Perhaps most surprising to Pachauri was the phone call he received from Narendra Modi in 2009, then chief minister of Gujarat. Like many in New Delhi, Dr. Pachauri had only heard of Modi because of his role in the infamous Gujarat riots of 2002. Modi called to request a briefing on climate change. Pachauri was suspicious, but he agreed to host Modi and several top advisors for a two-day seminar.
Modi returned home to Gujarat with the zeal of a convert. He launched the first state-level ministry to address the issue and promoted the use of renewables, especially solar. As he told me, “For me, this is a moral issue. You don’t have a right to exploit what belongs to future generations. We are only allowed to milk the earth, not to kill it.”
Modi and Global Climate Leadership
How will the new government proceed on climate change?
At the central level, Mr. Modi has already taken two dramatically important steps: he has streamlined energy decision-making, and also environmental decision-making. India’s Ministry of Environment and Forests is now the Ministry of Environment, Forests and Climate Change. Domestically, he has put the experienced and effective Suresh Prabhu as the head of a high-level panel on reorganizing the various energy ministries — an “Advisory Group for Integrated Development of Power, Coal and Renewable Energy.” The new consolidated energy ministries offer the promise of an integrated approach to clean energy.
Internationally, the challenge for Modi will be the upcoming UN Special Summit on Climate Change – and India’s negotiating stance in the next Paris meeting of the UN climate negotiation in 2015.
Historically, India has held fast to “equity” – that is, an emphasis on the industrial world’s historic role as the greatest greenhouse gas polluter and contributor to global warming, and India’s still relatively low per-capita emissions. And as Jairam Ramesh pointed out, some Indians are suspicious of a “covert political agenda” among climate scientists. Indians have, as a result, been reluctant to lay down any national goals for greenhouse gas emissions that would sacrifice the nation’s international sovereignty in a legal sense, and that would inhibit its economic growth.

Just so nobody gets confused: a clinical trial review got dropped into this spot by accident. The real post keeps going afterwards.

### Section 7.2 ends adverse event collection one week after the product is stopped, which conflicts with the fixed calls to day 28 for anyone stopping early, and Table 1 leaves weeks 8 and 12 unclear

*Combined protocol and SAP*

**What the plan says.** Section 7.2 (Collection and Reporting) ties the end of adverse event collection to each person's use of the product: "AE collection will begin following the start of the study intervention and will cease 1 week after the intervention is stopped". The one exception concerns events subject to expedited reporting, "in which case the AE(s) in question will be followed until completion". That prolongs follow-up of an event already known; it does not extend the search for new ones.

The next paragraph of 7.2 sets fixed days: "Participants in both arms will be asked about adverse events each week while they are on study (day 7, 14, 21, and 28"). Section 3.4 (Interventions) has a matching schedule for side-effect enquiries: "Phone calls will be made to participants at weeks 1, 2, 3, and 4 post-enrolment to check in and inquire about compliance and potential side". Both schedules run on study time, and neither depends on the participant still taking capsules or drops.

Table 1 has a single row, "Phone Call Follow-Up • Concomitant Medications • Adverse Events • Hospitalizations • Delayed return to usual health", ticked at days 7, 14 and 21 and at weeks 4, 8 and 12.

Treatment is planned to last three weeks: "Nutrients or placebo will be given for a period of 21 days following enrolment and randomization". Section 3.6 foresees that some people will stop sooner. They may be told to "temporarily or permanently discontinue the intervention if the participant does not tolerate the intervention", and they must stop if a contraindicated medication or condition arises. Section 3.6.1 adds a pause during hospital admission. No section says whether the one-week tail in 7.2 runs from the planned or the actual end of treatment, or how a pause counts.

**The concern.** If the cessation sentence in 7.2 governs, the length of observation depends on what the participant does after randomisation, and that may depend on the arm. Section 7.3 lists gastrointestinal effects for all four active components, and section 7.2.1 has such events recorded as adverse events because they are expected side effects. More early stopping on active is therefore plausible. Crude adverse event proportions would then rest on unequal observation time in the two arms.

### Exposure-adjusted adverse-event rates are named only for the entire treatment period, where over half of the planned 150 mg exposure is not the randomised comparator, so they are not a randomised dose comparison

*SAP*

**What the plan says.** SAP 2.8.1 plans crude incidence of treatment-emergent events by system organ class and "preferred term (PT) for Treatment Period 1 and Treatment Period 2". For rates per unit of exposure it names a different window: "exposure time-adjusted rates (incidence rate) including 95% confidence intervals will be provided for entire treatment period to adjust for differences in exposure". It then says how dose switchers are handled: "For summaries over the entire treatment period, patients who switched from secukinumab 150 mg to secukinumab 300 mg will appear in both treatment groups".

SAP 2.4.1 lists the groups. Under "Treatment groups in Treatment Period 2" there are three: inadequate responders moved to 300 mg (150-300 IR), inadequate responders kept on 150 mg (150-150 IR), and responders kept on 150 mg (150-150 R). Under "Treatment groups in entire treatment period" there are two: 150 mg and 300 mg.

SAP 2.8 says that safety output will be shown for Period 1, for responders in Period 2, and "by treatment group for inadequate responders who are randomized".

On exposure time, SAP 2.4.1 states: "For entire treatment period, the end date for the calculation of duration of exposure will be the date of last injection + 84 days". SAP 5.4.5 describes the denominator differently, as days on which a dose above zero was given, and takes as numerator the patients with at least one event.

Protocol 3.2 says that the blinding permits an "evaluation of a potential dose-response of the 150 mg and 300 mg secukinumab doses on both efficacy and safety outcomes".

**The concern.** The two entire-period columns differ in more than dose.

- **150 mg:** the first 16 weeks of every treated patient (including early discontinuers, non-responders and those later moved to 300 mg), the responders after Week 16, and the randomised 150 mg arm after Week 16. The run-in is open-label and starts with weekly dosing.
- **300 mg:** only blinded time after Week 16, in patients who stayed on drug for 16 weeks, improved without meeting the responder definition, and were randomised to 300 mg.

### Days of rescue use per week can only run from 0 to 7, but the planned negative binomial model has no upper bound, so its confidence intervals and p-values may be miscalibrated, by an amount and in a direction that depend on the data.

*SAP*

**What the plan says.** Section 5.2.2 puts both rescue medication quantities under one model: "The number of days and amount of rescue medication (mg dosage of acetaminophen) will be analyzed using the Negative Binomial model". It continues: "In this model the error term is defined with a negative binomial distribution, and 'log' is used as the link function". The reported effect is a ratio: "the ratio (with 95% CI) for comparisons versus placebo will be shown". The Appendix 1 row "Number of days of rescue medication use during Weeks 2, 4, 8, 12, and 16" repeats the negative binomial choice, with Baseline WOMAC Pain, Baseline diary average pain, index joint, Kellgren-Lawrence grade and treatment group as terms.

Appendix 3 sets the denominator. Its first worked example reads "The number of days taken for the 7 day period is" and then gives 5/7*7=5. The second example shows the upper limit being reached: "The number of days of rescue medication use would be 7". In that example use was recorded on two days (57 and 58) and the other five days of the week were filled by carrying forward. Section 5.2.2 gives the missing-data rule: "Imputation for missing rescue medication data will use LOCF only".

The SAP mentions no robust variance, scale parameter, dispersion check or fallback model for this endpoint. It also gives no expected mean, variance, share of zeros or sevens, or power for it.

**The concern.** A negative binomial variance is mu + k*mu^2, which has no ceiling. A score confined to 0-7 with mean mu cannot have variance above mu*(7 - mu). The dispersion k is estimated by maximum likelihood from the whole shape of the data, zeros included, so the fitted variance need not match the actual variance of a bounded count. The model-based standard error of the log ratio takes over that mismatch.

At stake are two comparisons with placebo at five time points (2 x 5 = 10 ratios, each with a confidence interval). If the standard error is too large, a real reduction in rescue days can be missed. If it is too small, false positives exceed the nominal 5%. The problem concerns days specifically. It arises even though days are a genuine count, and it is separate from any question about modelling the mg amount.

India can still be mindful of those objectives. Yet it now faces growing domestic attention to climate change impacts, as well as a more complex international picture. The United States has signaled that it will implement ambitious greenhouse gas regulations, and China appears to be doing the same.
If Modi wants to project an image of an India “that actively engages with the world” and which wants to lead, as he said in his inaugural address, he may be willing to go beyond old-line climate change talking points. The new environment minister Prakash Javadekar still uses the language of “common but differentiated responsibilities” – still a relevant concept when India’s level of economic development and per-capita emissions are well below the United States or Europe. Yet how those responsibilities are taken within India remains an issue of both Indian and global importance.
Internationally, Prime Minister Modi has an opportunity for India to step forward to lead a new low-carbon approach to development – and in the process to demonstrate that India can be a global environmental leader without sacrificing economic growth.
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Indian Railways’ business model is based on passengers underpaying and freight overpaying. Already, in financial year 2016-17, coal’s extra freight charge increased the cost of power by about 10 paise per kilowatt on average. For power plants in distant states, which inherently rely on Railways for coal, this number can be three times higher.